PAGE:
If the current iterated item is non-zero, then [2 * number] is returned. When [2 * number] array is flattened, only 2 * number is added into the resulting array.

You can also use array.flatMap() to increase the number of items in the mapped array.

For example, the following code snipped maps an array of numbers to a new array by adding doubled and tripled numbers:

javascript
const numbers = [1, 4];
const trippled = numbers.flatMap(number => {
return [number, 2 * number, 3 * number];
});
console.log(trippled);
// logs [1, 2, 3, 4, 8, 12]

Try the demo.

3. Conclusion

array.flatMap() method is the way to go if you want to map an array to a new array, but also have control over how many items you'd like to add to the new mapped array.

The callback function of array.flatMap(callback) is called with 3 arguments: the current iterated item, index, and the original array. The array returned from the callback function is then flattened at 1 level deep, and the resulting items are inserted in the resulting mapped array.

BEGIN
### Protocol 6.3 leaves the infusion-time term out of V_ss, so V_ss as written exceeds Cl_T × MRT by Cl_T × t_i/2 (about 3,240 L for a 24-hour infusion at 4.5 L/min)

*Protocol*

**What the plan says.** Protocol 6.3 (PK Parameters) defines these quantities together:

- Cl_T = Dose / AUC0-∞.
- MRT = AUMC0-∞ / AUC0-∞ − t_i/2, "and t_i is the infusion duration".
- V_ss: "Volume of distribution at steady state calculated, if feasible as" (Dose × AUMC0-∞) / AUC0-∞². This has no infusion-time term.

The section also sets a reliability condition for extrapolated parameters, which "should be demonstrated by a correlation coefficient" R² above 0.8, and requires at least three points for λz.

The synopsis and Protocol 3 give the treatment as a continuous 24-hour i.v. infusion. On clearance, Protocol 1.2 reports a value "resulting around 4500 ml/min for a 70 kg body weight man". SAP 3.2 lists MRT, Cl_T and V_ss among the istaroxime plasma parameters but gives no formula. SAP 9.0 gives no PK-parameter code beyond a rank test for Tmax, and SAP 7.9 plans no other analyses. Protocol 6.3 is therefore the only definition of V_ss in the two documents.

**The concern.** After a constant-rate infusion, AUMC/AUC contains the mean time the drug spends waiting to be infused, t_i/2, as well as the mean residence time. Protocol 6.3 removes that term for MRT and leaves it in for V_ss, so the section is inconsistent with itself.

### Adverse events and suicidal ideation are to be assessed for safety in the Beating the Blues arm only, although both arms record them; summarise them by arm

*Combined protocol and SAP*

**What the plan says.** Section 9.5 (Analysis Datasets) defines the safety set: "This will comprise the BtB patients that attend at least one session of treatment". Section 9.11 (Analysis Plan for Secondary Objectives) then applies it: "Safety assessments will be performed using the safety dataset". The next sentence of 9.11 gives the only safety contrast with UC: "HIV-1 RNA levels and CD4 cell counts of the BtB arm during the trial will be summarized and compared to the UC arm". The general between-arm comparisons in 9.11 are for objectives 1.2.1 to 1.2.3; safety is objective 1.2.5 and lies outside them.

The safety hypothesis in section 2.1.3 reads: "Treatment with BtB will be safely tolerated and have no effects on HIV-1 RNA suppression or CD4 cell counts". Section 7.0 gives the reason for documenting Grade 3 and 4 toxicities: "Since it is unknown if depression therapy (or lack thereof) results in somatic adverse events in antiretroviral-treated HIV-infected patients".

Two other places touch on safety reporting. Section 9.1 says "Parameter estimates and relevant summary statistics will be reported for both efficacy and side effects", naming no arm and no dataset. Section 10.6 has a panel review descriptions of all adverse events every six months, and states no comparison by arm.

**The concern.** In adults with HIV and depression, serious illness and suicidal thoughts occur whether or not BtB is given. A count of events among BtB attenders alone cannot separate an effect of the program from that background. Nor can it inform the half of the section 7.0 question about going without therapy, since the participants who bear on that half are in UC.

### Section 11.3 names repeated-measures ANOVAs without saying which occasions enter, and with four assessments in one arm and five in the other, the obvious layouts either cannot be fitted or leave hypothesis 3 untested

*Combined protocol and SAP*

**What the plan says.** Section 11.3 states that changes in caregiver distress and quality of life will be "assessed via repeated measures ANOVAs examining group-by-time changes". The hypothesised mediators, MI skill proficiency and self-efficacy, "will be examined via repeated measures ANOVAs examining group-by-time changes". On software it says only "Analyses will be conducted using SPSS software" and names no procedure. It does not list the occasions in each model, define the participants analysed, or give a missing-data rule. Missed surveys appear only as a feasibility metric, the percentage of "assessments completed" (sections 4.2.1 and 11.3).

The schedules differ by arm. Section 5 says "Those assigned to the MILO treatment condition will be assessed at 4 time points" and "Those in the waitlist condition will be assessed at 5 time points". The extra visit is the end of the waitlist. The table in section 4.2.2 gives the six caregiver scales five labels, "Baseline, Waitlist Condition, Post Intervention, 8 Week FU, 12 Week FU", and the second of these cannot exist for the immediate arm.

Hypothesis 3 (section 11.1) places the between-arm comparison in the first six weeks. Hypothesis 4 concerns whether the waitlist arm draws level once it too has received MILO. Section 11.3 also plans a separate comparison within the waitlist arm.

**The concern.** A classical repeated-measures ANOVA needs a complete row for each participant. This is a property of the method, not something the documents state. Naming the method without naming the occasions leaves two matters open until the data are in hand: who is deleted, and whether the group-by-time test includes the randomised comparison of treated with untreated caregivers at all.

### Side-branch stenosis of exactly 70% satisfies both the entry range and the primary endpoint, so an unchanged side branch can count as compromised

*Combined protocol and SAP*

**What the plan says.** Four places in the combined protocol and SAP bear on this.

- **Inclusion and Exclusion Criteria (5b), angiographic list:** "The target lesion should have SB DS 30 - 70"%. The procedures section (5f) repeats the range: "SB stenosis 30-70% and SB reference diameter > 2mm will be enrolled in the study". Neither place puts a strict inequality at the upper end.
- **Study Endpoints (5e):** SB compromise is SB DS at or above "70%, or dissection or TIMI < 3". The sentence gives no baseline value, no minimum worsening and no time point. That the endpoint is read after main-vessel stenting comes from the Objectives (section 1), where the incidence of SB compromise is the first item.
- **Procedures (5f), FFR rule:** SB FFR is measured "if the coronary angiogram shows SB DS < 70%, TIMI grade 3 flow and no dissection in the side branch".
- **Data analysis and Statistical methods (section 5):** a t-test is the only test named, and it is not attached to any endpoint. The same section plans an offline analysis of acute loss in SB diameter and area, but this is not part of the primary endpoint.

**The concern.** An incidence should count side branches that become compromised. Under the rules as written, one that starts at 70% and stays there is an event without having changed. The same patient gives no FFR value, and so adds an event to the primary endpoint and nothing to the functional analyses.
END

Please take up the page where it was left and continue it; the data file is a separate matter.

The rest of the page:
Note that if you just want to map a single item to a single new value, then strive to the standard array.map().

Challenge: can you implement a function filter(array, predicateFunc) that would return a new filtered array using predicateFunc? Please use array.flatMap() for your implementation.

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Dmitri Pavlutin

About Dmitri Pavlutin

Tech writer and coach. My daily routine consists of (but not limited to) drinking coffee, coding, writing, coaching, overcoming boredom 😉.

Quality posts into your inbox

I regularly publish posts containing:

  • Important JavaScript concepts explained in simple words
  • Overview of new JavaScript features
  • How to use TypeScript and typing
  • Software design and good coding practices

Subscribe to my newsletter to get them right into your inbox.

Join 6719 other subscribers.
Dmitri Pavlutin

About Dmitri Pavlutin

Tech writer and coach. My daily routine consists of (but not limited to) drinking coffee, coding, writing, coaching, overcoming boredom 😉.